TUNIS (Reuters) - Tunisia's parliament on Saturday overwhelmingly approved legislation allowing the death penalty for those convicted on terrorism charges after Islamist militant attacks that killed dozens of foreign visitors in the past few months.
Last month, a gunman killed 39 mostly British tourists in the Tunisian seaside city of Sousse. In March, two gunmen killed 21 foreign tourists and a policeman at Tunis's Bardo Museum. Both attacks were claimed by the Islamic State jihadist group.
MPs approved the bill by a margin of 174-0 with 10 abstentions early on Saturday after three days of debate in what parliament speaker Mohamed Ennaceur called an "extraordinary effort" to make the North African country a safer place.
Human Rights Watch had criticized the bill, which also eases arrests of suspects, saying it "would open the way to prosecuting political dissent as terrorism, give judges overly broad powers, and curtail lawyers' ability to provide an effective defense".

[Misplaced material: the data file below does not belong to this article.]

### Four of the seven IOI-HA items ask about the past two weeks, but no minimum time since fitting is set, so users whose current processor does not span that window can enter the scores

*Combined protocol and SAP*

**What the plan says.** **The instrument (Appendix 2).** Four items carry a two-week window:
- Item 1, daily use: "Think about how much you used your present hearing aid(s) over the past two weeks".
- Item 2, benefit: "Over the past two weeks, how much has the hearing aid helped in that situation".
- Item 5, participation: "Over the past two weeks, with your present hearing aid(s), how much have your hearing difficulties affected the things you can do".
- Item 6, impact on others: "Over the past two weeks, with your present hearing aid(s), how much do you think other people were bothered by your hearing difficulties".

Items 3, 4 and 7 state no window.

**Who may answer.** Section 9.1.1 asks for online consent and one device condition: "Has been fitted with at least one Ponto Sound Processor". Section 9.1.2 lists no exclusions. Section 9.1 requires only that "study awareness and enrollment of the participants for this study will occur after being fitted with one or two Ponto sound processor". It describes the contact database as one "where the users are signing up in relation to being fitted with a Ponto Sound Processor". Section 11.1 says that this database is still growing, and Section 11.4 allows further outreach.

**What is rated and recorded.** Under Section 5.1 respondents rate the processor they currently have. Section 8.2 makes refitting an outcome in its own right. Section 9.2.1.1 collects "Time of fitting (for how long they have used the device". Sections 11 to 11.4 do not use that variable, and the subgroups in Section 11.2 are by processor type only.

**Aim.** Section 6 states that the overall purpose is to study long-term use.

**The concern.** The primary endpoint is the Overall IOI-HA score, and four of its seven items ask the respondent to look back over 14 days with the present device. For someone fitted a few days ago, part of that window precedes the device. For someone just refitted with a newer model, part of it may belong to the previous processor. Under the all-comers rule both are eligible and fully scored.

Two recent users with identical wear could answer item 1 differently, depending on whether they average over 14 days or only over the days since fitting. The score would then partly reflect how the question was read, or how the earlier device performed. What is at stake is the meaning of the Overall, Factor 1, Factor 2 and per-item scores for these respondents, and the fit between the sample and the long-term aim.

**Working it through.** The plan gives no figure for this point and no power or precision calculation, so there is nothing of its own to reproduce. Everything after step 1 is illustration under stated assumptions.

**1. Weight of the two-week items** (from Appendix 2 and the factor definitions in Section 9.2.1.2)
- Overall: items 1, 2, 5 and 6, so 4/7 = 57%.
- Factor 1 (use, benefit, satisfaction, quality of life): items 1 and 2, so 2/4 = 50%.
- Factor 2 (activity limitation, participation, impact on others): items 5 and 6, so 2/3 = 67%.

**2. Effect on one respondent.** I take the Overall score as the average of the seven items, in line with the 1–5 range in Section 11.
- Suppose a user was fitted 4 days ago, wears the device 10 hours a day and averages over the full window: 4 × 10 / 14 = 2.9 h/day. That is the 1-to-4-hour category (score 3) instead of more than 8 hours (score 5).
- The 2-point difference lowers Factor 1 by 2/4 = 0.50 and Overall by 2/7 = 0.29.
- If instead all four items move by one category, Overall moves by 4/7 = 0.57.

Tunisia has undergone a largely peaceful transition to democracy since its 2011 popular uprising. But its army has been fighting a rise in Islamist militancy.
Tunisia is especially concerned about militants entering from adjacent Libya, where Islamic State has established a toehold amid chaos caused by two rival governments battling for control, leaving a security vacuum.
Tunisia says it has started building a wall and trench along the insecure 168 km (105 miles) of its frontier with Libya. The Sousse gunman obtained training with militants in Libya before carrying out his attack.
(Reporting by Mohamed Argoubi; Writing by Ulf Laessing; Editing by Mark Heinrich)